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Stateside: Moving to an electronic currency

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How would consumers in America function without paper currency?

Miles Kimball, Professor of Economics at the University of Michigan, advocates the switch from paper to electronic currency.

“The thing you want to do is make it so we can stimulate the economy with monetary policy. A lot of people don’t realize that the reason we’ve had such a long recession is because the Federal Reserve was not able to lower the interest rate because of the way our system uses money. If you tried to make the interest rate negative, which would be what is needed to stimulate the economy, then people would just keep money under the mattress. Because of that, the Federal Reserve is not able to lower the interest rate low enough to get the economy moving.”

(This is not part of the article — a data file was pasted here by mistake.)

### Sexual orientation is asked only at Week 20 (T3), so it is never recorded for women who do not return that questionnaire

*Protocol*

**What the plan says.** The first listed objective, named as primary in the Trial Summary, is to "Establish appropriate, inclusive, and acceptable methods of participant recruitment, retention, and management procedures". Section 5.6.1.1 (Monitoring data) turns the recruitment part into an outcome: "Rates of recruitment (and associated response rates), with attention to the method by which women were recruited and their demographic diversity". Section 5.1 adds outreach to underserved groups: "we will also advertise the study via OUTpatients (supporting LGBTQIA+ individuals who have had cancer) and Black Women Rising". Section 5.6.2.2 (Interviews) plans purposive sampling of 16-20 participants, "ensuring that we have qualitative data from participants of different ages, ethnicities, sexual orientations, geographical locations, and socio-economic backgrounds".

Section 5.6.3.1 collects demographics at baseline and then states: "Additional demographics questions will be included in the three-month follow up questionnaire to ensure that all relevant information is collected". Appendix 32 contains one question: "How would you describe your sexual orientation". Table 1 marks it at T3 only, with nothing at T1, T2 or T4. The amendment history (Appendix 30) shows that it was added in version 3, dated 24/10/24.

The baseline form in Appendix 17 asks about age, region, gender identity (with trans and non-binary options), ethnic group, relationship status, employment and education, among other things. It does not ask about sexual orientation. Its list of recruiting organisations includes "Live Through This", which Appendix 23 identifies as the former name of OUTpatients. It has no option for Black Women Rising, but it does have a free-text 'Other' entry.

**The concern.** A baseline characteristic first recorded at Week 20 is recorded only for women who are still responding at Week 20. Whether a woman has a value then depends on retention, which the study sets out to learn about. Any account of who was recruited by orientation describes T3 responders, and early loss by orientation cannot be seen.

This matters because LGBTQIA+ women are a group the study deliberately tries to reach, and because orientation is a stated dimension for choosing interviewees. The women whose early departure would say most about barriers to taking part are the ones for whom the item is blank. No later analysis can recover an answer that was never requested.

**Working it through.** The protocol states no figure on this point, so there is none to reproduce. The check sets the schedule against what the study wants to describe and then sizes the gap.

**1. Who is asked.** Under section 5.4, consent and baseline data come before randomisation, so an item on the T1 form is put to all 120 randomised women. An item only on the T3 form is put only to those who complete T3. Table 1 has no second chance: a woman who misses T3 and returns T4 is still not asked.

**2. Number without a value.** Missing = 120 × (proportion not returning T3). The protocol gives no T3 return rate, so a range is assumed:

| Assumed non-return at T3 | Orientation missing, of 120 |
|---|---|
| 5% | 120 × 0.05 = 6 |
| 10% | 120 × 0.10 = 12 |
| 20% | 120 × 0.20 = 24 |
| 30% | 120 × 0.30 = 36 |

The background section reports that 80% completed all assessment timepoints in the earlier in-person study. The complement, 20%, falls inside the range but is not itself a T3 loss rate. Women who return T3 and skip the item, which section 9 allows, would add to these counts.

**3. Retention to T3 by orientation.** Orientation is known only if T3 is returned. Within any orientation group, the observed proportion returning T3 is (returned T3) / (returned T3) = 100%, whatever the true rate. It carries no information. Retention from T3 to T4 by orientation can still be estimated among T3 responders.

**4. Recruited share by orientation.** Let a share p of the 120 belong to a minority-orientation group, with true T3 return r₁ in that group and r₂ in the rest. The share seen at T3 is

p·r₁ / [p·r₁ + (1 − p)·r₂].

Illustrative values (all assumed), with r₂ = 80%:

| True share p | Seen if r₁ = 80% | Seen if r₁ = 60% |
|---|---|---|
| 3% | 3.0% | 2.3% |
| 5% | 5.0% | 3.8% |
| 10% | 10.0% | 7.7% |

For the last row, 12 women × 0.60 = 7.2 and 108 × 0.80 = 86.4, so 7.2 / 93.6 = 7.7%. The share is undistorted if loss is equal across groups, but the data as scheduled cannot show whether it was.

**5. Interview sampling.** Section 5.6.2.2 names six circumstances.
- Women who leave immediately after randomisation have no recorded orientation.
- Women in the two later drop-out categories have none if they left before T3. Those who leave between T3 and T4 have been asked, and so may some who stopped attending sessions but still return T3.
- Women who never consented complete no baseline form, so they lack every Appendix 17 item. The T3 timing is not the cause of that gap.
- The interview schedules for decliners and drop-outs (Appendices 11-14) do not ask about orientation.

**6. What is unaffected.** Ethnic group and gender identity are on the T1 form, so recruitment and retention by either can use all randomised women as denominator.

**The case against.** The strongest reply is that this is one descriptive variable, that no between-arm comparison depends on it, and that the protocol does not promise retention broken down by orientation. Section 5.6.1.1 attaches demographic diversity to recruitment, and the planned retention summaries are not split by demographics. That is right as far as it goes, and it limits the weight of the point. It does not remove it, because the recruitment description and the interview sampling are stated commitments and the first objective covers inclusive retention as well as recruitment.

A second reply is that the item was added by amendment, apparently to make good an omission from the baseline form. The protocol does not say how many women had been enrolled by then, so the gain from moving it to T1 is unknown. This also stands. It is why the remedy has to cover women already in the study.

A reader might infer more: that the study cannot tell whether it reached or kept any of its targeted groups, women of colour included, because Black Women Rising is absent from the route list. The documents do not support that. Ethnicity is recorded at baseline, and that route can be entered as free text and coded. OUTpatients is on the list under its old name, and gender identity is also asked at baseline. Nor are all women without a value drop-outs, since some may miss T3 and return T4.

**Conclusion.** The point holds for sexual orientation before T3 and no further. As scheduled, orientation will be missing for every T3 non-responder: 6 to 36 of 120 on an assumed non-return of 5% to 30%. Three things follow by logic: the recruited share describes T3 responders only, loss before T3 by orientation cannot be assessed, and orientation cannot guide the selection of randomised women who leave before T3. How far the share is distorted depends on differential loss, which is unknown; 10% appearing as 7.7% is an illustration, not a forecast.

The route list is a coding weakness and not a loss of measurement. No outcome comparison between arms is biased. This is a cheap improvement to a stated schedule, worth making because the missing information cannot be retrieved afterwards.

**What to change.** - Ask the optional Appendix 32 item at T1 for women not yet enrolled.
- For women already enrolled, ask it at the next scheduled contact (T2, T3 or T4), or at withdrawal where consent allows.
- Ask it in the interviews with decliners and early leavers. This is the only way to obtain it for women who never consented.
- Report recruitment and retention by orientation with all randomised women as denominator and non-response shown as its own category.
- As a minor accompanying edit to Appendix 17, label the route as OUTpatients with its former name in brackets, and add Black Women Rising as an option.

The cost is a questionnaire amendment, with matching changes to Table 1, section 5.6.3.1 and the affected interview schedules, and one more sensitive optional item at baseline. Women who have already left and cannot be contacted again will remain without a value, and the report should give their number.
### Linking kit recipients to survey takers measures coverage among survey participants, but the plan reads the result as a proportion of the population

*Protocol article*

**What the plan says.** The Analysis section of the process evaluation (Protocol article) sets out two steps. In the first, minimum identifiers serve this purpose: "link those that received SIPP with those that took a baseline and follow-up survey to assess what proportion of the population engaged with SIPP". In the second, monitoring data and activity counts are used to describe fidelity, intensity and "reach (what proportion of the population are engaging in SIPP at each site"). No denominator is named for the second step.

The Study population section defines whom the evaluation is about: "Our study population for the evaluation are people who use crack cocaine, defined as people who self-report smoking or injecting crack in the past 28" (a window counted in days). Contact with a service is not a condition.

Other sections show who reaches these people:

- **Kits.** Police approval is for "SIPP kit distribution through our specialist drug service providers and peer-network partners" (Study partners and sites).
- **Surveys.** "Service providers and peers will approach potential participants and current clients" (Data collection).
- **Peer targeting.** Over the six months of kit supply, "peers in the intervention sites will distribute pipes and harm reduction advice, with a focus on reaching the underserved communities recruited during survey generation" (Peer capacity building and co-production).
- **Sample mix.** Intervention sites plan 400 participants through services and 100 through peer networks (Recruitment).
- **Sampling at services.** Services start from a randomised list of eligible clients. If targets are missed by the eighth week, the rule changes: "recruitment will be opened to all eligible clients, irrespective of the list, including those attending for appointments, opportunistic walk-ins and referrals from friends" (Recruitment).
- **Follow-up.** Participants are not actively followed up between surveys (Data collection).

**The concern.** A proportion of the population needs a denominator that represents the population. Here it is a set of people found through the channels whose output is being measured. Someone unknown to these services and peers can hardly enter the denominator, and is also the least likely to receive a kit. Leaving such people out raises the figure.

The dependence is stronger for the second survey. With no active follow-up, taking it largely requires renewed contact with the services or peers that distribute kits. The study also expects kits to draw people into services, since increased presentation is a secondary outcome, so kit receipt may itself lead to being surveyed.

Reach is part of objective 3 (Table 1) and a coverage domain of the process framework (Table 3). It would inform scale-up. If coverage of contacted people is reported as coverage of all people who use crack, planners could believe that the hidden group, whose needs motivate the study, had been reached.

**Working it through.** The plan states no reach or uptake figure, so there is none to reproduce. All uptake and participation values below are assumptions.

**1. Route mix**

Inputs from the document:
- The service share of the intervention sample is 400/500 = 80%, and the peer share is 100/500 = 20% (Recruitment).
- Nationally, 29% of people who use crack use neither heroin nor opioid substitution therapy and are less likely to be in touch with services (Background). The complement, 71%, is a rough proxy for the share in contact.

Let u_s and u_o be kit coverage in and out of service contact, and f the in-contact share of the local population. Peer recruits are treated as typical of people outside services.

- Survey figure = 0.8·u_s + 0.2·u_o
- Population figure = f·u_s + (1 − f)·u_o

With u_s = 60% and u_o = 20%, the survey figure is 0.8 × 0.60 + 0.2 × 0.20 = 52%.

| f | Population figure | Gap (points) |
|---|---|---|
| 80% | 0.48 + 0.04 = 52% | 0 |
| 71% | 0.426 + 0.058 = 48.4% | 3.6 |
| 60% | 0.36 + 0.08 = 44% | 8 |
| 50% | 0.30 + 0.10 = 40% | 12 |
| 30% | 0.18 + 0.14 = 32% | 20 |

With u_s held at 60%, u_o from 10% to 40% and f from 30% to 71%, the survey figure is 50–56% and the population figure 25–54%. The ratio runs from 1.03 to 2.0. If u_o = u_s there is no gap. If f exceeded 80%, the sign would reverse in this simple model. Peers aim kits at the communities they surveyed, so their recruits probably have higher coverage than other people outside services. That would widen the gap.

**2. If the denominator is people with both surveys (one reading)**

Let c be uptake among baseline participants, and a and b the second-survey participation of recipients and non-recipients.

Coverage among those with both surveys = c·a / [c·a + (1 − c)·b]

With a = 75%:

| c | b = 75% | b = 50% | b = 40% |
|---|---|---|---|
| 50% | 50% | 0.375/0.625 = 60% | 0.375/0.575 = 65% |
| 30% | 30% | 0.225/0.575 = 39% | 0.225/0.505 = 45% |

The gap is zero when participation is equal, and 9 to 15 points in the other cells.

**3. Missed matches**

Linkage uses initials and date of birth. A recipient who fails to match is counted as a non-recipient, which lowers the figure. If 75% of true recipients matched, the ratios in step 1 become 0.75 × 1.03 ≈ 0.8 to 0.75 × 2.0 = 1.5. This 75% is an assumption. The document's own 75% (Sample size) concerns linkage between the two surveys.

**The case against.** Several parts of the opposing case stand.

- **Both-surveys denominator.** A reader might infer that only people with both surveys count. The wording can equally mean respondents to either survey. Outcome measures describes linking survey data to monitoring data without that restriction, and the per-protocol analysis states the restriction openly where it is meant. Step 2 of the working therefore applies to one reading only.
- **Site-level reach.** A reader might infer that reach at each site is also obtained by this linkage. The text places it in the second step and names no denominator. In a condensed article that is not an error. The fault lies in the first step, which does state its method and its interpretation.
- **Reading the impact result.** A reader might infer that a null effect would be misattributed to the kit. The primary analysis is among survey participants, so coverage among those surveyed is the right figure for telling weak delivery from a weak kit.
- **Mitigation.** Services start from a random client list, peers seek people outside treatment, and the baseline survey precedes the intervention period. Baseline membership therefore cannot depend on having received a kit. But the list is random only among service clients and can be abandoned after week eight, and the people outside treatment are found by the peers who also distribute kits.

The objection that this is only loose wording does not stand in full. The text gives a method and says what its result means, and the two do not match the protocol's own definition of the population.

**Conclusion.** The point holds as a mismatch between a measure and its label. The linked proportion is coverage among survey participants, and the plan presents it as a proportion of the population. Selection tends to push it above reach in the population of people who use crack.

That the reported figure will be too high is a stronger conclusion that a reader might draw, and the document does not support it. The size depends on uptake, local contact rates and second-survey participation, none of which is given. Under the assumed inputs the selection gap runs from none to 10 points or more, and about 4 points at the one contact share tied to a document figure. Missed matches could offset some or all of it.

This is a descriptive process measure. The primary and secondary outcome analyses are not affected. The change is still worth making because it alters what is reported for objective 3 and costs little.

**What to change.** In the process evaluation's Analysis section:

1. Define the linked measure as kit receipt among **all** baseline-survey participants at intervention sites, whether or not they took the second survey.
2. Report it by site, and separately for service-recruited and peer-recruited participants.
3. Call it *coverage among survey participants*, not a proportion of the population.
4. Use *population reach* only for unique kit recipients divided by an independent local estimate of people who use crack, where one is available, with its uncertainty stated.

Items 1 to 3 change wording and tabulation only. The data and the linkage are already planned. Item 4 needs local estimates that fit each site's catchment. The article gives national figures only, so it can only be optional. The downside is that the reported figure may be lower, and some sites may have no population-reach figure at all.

The switch to electronic currency, said Kimball, would take the limitation away from the Federal Reserve.

“People may not realize it, but’s it’s not just recessions that are a result of this limitation on what the Fed can do. It’s also inflation.”

The option of government-issued credit cards is another, less-radical proposal, says Kimball.

“The idea is, simply, we could make that a larger amount of money instead of sending people a check. You ask people to pay it back.”

Kimball said there are currently no countries currently making the transition.

However, once one country begins using electronic money as a primary currency, others will soon follow

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